1. Candidate expectations will change (even more)
The expectations that candidates have when they engage with your business are very different today. People are accustomed to the personalized, on-demand experiences that they receive from digital disruptors like Airbnb, Amazon, and Apple. The way that they expect to engage with businesses has changed.
The recruiting process can be a pretty jarring contrast. All too often, when people apply for jobs, they don’t hear back and they leave the process with a very different opinion of your company than when they started it.
This is a problem. Candidate expectations have changed: they’re looking for a fundamentally different experience during the recruiting process. They’re also less forgiving. If they’re unhappy with the way they’ve been treated, they’re prepared to share their qualms online, damaging your brand.
As Bersin says, we’re on the cusp of a new war for talent. One in which candidates have more power and are better informed about your business. In 2018, the organizations that become more candidate-centric and listen to the new expectations of the market will be the ones that are successful.
2. Engagement becomes the new currency
No one likes being marketed to. It doesn’t matter if it’s email, online pop-ups, or flyers shoved through your postbox. People aren’t stupid, they know when someone is trying to sell them something, and no one likes being sold to.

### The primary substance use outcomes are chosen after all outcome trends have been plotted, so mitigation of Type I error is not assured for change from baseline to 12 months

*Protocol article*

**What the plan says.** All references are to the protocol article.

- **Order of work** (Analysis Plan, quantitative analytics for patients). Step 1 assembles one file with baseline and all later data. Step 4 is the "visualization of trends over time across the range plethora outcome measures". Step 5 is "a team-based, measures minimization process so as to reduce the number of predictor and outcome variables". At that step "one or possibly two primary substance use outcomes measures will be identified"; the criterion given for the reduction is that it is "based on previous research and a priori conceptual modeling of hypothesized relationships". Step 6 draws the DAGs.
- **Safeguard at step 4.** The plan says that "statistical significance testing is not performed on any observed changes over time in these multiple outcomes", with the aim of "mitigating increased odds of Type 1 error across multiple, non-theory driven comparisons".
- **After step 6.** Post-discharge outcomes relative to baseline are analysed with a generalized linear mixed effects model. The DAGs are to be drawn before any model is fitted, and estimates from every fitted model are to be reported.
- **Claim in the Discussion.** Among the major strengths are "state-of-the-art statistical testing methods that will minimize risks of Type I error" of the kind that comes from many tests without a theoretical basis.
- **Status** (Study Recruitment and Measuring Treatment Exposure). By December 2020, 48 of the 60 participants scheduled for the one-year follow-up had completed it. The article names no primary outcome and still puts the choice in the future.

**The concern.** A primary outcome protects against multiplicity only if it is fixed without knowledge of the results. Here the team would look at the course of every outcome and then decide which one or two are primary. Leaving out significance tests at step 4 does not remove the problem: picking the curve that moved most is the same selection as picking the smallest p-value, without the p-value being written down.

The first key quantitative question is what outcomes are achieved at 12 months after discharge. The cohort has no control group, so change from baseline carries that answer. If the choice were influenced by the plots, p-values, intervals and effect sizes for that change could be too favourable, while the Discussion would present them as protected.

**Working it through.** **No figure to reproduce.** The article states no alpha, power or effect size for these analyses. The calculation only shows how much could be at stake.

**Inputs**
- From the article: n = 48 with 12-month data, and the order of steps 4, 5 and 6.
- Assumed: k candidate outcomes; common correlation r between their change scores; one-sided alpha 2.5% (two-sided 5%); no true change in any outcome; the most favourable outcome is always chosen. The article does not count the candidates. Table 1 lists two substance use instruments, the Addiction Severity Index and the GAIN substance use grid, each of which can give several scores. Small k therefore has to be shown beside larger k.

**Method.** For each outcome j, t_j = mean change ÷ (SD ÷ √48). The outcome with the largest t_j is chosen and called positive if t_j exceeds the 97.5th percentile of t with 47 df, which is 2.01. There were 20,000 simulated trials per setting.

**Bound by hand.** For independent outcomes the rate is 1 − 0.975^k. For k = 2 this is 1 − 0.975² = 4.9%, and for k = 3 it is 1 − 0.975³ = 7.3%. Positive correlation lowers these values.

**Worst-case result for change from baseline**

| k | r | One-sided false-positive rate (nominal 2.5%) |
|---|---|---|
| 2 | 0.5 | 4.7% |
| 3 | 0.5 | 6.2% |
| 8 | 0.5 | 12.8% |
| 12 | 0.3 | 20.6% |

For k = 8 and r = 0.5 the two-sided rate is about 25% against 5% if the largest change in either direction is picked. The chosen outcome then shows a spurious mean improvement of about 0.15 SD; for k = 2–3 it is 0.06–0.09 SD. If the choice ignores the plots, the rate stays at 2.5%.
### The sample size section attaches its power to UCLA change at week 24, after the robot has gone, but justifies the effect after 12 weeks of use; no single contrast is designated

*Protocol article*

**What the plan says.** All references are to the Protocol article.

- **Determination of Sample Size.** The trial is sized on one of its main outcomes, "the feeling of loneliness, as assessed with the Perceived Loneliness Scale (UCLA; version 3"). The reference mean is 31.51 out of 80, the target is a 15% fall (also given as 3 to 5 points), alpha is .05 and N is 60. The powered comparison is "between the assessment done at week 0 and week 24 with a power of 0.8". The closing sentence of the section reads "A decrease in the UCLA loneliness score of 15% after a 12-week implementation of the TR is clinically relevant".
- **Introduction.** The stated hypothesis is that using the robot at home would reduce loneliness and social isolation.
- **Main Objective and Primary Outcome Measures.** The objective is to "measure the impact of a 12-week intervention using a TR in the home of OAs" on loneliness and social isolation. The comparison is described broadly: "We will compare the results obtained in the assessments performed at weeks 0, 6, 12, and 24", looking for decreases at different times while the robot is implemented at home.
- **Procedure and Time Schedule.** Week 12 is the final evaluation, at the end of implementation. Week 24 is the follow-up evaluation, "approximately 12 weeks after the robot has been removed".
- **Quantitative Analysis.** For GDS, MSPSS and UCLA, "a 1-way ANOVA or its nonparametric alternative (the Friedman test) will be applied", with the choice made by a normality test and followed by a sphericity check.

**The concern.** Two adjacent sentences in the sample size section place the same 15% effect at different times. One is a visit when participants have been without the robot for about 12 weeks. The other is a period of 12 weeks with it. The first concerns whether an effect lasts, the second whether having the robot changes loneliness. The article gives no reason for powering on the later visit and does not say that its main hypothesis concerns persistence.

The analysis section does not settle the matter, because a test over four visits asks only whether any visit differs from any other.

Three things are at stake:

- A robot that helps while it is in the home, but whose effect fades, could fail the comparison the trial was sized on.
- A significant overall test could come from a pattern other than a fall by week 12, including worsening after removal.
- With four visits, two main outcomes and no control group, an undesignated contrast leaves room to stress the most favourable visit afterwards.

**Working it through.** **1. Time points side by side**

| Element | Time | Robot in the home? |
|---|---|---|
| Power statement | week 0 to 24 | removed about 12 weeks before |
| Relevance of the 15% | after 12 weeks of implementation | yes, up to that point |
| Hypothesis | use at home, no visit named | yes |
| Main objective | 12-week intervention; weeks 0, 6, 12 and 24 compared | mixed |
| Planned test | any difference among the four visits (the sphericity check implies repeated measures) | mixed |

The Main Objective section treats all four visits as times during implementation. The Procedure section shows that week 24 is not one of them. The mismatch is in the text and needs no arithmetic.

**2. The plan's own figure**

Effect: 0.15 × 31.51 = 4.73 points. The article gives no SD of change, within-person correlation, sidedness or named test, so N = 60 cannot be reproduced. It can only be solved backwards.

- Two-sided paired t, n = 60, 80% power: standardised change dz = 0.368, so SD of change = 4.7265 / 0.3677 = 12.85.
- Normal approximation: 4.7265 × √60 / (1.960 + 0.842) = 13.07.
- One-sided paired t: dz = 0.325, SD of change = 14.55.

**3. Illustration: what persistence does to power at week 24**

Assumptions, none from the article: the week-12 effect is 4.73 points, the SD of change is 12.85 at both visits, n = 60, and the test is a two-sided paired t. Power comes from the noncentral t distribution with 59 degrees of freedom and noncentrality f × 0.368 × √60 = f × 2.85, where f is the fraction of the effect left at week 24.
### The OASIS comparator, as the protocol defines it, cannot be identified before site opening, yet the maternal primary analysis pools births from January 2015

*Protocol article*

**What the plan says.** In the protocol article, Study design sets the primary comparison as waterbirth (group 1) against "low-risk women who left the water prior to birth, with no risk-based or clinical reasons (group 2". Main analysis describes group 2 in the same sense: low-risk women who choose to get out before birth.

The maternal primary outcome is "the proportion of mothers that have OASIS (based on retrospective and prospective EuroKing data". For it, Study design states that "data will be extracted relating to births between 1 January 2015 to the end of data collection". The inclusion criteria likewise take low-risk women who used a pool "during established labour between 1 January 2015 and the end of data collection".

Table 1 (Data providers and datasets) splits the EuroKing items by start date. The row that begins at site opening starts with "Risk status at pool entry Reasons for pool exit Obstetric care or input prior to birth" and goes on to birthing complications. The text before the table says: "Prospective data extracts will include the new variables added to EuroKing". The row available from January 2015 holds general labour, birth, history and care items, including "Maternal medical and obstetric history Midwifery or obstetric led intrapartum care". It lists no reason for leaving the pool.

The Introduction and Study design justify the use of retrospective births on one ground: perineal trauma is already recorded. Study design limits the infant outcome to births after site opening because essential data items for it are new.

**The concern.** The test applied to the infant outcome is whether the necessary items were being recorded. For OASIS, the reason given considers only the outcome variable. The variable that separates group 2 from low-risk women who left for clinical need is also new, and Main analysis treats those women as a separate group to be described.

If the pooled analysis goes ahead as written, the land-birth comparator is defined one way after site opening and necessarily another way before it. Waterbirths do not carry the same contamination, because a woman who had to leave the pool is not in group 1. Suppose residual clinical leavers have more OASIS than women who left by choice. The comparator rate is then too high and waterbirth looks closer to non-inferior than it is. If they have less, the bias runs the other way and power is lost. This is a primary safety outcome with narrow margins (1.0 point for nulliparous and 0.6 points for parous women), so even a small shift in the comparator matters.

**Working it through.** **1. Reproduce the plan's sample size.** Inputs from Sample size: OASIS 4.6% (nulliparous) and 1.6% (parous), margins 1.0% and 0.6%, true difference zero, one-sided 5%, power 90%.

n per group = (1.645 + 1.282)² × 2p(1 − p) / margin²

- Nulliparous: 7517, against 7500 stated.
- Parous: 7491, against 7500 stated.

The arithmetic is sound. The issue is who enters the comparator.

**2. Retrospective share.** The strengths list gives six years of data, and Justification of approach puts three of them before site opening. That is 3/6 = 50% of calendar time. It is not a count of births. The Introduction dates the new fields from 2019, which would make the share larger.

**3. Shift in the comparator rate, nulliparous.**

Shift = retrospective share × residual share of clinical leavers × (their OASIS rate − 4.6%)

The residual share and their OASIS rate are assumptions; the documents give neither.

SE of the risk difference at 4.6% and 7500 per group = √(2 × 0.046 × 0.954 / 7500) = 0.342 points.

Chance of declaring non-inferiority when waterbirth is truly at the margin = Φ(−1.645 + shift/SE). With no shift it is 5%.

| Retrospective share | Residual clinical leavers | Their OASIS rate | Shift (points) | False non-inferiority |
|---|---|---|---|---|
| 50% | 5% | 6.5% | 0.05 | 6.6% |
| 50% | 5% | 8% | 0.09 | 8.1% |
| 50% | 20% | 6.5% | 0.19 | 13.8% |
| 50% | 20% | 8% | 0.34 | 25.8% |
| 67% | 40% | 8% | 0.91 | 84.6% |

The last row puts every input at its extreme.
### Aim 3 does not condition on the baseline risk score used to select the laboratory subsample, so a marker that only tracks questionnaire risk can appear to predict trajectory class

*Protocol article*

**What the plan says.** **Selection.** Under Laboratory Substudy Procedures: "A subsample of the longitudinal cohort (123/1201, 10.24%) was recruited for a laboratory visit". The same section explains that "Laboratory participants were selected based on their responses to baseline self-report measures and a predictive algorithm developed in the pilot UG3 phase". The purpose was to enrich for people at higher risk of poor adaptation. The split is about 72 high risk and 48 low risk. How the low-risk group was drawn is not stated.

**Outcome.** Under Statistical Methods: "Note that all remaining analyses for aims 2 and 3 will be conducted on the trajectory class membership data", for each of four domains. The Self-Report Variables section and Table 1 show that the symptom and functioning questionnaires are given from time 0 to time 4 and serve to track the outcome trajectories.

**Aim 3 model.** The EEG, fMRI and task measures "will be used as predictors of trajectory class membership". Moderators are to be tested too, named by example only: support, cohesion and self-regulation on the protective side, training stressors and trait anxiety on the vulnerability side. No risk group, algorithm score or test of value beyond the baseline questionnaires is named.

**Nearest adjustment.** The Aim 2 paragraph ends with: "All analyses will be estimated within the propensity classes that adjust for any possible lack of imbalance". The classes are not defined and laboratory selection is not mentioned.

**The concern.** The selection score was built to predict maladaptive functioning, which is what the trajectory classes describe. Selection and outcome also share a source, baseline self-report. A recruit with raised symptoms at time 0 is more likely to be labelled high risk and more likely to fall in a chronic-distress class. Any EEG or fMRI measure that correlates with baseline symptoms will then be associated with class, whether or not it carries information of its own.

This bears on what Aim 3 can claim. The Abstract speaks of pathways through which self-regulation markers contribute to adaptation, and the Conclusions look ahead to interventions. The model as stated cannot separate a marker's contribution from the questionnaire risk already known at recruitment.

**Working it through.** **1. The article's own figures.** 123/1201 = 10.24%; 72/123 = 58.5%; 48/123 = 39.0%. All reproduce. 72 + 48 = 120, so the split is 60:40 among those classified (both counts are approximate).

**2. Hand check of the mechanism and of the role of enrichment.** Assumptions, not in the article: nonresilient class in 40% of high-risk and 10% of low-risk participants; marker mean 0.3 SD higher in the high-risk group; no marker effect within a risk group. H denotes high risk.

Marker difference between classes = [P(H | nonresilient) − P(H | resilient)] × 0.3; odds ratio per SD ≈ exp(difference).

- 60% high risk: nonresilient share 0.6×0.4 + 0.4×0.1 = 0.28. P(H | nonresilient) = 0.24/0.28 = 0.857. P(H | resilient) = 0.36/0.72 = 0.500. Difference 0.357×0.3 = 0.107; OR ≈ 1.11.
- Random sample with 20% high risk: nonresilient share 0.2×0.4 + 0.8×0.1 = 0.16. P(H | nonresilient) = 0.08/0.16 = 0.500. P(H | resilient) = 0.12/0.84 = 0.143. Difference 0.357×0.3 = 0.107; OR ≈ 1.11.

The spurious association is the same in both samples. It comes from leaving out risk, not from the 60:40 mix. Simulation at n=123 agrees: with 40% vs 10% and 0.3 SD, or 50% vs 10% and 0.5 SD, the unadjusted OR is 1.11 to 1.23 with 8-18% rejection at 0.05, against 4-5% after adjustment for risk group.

People want something different, they want to be engaged with. They expect companies to communicate with them in the way that they want, across the channels that they want, at the frequency that they want.
As we’ve established already, candidates are no different. They want relevant engagement from companies based on where they are in the candidate journey, and what the kind of role that they’re _actually _interested in. They want the same level of personalization that they receive from sophisticated marketing departments.
Engagement is about creating experiences for candidates that feel real, human and authentic. It’s about building relationships with people, not just processing resumes.
Successful candidate engagement starts long before someone is ready to click apply, some of the most important work that a modern recruiting department can do is to educate the market on their employer brand and their EVP.
It’s central to every stage of the candidate journey – from education, all the way through to advocacy (where happy candidates advocate on behalf of your company and encourage their network to apply.)
If recruiters are to be successful in 2018, they are going to need to put a lot of thought into the tactics and tools that they are using to engage candidates and the way in which they are building relationships.
3. The recruiting team restructures
Recruiting is changing fast, and the recruiting team you have in place right now might not the one that you finish 2018 with.
Right now many recruiting teams are “full cycle” meaning that each recruiter is responsible for the entire process from first touch to offer acceptance.